There’s something heartfelt about the second innings of any established actor – all the years of distancing oneself from the paparazzi or their need to rise above flimsy material/image traps, lends more purpose and conviction to their craft. It happened to Amitabh Bachchan, it happened to Rishi Kapoor, it happened to Sridevi too (though sadly was shortlived) – going through the motions in their real lives probably had enriched them as an actor too. Though Karishma Kapoor may not match/have the legacies of the aforementioned names, Mentalhood, that marks her return to the entertainment industry, is probably the most refined version of the actor in her.
In a role of a multitasking mom, that’s almost autobiographical, Karishma gives a voice to the concerns of every modern-day parent – the series is very much like a checklist of problems that could affect the life of a thankless mom, however, exaggerated with certain cinematic tropes to make it more palatable to all strata of viewers. Trust issues, nutrition, good-touch-bad touch, gender stereotypes, puberty, bullying – though the mix sounds ‘issue-heavy’, the light-hearted treatment makes it a breezy watch without trivialising the concerns it wants to address.
Mentalhood strikes a chord because of its inclusivity. It reminds viewers that there are all kinds of parents – some abusive, some patriarchal, some single, some over-protective, some insecure and some open-minded. It is refreshing because it makes an effort to liberate a parent from the idea of perfection and encourages them to have an identity of their own (beyond being parents). It doesn’t also entirely dismiss the idea that moms can be control freaks and doesn't shy away from admitting that their concerns can overpower the morality of their actions at times.
It doesn’t try to shift the blame towards men and just nudges a message about making a better attempt at sharing responsibilities. It even has a character Akash, a single parent to a couple of twins born through surrogacy, exploring the joys of being a mom and a dad rolled into one being while working as a freelance game developer from home. Though there’s one toxic man always lurking around the corner, it also has a husband like Anmol (Sanjay Suri) who wants to be a friend to his wife (Karishma) – he is comforted by the thought that the two can share anything under the sun and still not be judgmental about each other.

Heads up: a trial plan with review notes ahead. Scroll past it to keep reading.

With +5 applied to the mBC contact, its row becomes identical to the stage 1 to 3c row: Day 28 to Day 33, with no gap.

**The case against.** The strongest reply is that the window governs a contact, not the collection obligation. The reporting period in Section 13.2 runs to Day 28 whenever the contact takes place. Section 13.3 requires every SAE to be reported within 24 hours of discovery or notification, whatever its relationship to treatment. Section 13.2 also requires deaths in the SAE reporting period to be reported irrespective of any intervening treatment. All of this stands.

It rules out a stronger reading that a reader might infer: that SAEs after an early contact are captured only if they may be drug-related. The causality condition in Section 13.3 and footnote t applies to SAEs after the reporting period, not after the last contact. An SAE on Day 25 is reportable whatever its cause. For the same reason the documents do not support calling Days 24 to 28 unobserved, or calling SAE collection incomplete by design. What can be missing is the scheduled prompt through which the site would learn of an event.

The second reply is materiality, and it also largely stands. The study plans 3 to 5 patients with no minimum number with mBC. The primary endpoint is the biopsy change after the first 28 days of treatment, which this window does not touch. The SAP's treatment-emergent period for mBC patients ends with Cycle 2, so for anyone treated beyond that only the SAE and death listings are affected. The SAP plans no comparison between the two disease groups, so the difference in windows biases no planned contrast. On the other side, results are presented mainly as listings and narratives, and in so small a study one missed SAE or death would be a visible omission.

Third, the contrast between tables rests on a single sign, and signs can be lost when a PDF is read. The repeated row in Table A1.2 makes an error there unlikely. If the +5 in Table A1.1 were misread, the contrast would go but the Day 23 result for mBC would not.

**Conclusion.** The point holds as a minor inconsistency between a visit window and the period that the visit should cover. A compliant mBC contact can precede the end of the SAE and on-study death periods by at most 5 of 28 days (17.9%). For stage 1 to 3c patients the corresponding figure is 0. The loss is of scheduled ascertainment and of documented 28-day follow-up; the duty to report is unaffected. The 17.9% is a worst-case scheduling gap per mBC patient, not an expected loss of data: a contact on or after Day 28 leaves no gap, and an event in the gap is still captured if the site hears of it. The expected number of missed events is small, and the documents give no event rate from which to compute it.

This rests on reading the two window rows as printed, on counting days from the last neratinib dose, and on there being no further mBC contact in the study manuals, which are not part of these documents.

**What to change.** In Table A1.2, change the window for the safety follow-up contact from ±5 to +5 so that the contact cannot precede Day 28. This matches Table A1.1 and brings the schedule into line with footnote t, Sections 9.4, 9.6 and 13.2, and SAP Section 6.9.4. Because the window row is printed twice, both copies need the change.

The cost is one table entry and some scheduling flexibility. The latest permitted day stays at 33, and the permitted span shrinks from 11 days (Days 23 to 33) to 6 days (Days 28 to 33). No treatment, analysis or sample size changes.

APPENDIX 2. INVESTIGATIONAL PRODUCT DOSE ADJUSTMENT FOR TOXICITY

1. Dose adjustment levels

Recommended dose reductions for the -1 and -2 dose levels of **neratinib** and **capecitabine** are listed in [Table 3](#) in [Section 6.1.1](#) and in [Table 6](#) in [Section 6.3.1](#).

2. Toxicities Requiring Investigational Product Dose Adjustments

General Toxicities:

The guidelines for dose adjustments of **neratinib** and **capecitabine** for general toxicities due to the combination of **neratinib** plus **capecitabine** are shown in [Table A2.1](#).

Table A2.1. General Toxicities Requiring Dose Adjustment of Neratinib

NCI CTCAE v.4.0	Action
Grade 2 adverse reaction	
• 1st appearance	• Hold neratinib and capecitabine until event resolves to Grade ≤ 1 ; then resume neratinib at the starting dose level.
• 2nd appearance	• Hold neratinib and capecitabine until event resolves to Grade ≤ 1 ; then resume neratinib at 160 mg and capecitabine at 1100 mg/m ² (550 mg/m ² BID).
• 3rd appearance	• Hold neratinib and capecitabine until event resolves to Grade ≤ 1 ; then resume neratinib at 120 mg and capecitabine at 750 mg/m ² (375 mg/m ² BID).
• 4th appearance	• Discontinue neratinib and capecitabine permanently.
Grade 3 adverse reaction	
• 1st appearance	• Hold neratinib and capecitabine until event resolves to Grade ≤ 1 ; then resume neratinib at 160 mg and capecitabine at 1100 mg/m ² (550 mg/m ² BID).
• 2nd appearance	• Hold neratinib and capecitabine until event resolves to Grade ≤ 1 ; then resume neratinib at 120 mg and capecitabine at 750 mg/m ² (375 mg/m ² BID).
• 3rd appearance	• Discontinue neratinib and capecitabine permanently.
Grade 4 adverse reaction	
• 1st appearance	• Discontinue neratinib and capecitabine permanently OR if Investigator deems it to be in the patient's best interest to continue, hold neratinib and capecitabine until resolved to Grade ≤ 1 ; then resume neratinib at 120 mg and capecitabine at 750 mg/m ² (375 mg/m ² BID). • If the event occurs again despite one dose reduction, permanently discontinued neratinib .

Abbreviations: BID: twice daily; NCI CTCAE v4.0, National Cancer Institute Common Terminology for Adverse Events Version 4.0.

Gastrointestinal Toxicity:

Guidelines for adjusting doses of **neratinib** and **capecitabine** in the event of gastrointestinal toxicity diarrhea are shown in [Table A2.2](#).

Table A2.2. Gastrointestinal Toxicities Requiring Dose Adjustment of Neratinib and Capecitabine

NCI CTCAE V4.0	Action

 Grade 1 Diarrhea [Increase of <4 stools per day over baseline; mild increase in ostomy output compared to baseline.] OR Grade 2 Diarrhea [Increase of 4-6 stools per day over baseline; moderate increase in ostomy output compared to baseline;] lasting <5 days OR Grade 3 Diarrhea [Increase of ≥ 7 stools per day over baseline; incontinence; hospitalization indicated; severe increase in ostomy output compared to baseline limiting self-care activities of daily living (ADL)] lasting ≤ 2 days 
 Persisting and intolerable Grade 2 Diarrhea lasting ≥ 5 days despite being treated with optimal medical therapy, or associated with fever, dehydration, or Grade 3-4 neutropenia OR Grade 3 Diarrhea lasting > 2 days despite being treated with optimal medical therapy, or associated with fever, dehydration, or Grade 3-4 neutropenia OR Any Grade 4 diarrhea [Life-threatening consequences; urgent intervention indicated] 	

The one-issue-per-episode approach gets tiring beyond a point though. The hurriedness with which something as sensitive as child abuse is squeezed into the show doesn’t leave you with a great aftertaste. The better part of Mentalhood is its minimal duration - each episode lasts about 20 minutes and the presence of many distinct characters doesn’t leave much scope for melodrama. The personal journey of most characters is given its due and Mentalhood is very conscious about not making the other characters beyond Karishma appear like sidekicks.
Tillotama Shome manages to be a genuine surprise with her comic timing – watch out for how she brings her problematic husband to his place after he repeatedly feeds the idea of toxic masculinity to his kids. Dino Morea has never been so comfortable in his shoes – he’s cool but not cold. He looks like an actor who’s made peace with his limitations. The assurance and the on-screen ease shows that he’s come of age. Sandhya Mridul has always been stereotyped as the feisty, uncompromising modern-day woman and she sleepwalks through a similar role in the shoes of a mom with consummate ease. Shilpa Shukla and Shruti Seth get reasonably interesting roles too.
Karishma, all through the madness surrounding her character, brings humanness to it. Her pep-talks with the kids, the cheeky sense of humour, the interesting camaraderie with the other moms from the school, explore her acting skills well and she never tries too hard. It would only be stating the obvious that she has chosen her comeback project well. Writer Ritu Bhatia and director Karishma Kohli have created a show with a gamut of cheesy, colourful characters with varied conflicts – though over-the-top in its tone, it has its heart in the right place.